4. The processor of claim 3 , wherein the logic is to select the one size based, at least in part, on the exponent of the floating point addend data element, and a sum of an exponent of the floating point multiplier data element and an exponent of the floating point multiplicand data element.
5. The processor of claim 1 , wherein the mantissa multiplier further comprises an intermediate portion, which is coupled between the most and least significant bit portions, to calculate intermediate bits of the mantissa product that are to be between the most significant bits and the least significant bits.
6. The processor of claim 5 , wherein the energy consumption reduction logic comprises logic to determine, based on the intermediate bits, whether the least significant bits could have affected the most significant bits of the mantissa product.
7. The processor of claim 5 , wherein the intermediate portion is in an initial portion of a pipeline and the least significant bit portion is in a subsequent portion of the pipeline.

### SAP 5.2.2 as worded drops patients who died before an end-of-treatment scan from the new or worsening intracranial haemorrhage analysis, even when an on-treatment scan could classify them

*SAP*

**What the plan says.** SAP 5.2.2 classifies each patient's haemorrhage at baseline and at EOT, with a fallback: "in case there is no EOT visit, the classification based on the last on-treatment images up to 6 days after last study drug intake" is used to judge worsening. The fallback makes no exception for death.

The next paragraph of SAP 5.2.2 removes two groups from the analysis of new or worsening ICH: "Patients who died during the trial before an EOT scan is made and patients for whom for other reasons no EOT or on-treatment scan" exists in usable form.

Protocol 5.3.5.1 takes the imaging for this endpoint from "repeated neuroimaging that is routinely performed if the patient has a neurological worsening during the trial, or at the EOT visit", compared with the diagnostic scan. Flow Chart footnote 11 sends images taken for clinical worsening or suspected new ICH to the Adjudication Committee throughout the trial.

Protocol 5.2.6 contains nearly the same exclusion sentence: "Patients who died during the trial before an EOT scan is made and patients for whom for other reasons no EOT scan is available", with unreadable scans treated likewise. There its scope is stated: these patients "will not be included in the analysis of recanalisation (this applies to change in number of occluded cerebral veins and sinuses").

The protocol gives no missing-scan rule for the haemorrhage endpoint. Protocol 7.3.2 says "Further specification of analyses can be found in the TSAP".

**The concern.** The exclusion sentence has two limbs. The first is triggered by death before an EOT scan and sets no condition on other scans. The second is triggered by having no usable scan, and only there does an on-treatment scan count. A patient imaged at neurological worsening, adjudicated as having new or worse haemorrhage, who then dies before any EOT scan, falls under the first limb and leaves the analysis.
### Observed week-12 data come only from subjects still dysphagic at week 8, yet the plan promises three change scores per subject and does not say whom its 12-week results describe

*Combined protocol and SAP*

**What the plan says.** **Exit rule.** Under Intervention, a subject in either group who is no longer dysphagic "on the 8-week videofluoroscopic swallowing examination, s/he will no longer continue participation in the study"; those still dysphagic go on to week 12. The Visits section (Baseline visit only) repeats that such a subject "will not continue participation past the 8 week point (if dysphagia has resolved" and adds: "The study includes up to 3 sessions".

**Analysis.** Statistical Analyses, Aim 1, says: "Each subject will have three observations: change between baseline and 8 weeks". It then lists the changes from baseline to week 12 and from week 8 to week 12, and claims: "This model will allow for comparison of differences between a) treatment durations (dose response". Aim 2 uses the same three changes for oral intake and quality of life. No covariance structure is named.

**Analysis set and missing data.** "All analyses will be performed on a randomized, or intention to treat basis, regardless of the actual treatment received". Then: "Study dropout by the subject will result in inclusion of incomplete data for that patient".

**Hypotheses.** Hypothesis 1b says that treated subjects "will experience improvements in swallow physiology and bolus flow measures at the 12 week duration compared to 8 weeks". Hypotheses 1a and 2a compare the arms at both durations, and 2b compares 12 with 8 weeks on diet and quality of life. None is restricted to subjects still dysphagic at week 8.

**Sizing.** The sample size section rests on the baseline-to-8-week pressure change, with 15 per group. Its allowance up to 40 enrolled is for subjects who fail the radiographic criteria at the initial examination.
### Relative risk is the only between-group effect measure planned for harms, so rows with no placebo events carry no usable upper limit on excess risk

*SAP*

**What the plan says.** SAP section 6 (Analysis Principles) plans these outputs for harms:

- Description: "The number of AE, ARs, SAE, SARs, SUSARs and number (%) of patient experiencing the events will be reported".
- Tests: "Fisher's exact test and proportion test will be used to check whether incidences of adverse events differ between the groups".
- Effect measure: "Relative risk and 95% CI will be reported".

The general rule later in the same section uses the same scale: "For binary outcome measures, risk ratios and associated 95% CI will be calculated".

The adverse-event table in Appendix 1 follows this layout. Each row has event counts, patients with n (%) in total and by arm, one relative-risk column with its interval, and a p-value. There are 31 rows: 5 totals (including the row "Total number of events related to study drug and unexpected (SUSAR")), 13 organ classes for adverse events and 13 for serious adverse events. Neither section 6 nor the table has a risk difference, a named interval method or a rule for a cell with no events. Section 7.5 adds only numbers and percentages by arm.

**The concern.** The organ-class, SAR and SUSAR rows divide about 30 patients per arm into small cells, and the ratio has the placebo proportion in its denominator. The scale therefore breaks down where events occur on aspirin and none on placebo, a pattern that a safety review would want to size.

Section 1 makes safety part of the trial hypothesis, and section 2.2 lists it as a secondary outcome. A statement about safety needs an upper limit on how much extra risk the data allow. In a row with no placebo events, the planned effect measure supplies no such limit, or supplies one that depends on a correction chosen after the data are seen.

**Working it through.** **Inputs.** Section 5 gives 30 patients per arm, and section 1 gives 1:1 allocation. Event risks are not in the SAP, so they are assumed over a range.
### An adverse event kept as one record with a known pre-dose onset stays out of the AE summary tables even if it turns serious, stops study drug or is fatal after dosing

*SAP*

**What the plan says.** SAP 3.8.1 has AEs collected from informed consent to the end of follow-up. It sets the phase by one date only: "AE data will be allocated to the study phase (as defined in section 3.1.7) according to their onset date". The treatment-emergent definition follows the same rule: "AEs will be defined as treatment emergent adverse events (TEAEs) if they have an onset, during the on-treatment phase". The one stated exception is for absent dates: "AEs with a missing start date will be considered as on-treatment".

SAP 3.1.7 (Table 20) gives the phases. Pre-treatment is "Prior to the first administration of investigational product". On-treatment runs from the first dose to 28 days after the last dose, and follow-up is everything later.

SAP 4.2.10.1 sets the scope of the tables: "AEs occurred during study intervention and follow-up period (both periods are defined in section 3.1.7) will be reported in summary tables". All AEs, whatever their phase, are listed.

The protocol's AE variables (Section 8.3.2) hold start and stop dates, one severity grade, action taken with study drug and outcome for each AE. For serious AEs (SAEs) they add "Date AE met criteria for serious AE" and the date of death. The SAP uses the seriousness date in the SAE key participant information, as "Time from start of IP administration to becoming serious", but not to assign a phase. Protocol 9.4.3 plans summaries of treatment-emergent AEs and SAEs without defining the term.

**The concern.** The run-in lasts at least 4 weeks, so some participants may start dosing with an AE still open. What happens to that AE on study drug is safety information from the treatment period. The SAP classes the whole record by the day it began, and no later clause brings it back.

8. The processor of claim 5 , wherein the intermediate portion and the least significant bit portion are in a same portion of the pipeline.
9. The processor of claim 1 , wherein the most significant bit portion is to calculate all most significant bits of the mantissa product that are to be added to a mantissa of the floating point addend data element.
10. The processor of claim 1 , wherein the energy consumption reduction logic comprises clock gate logic, which is coupled to the least significant bit portion, to selectively gate a clock signal to the least significant bit portion, but not the most significant bit portion.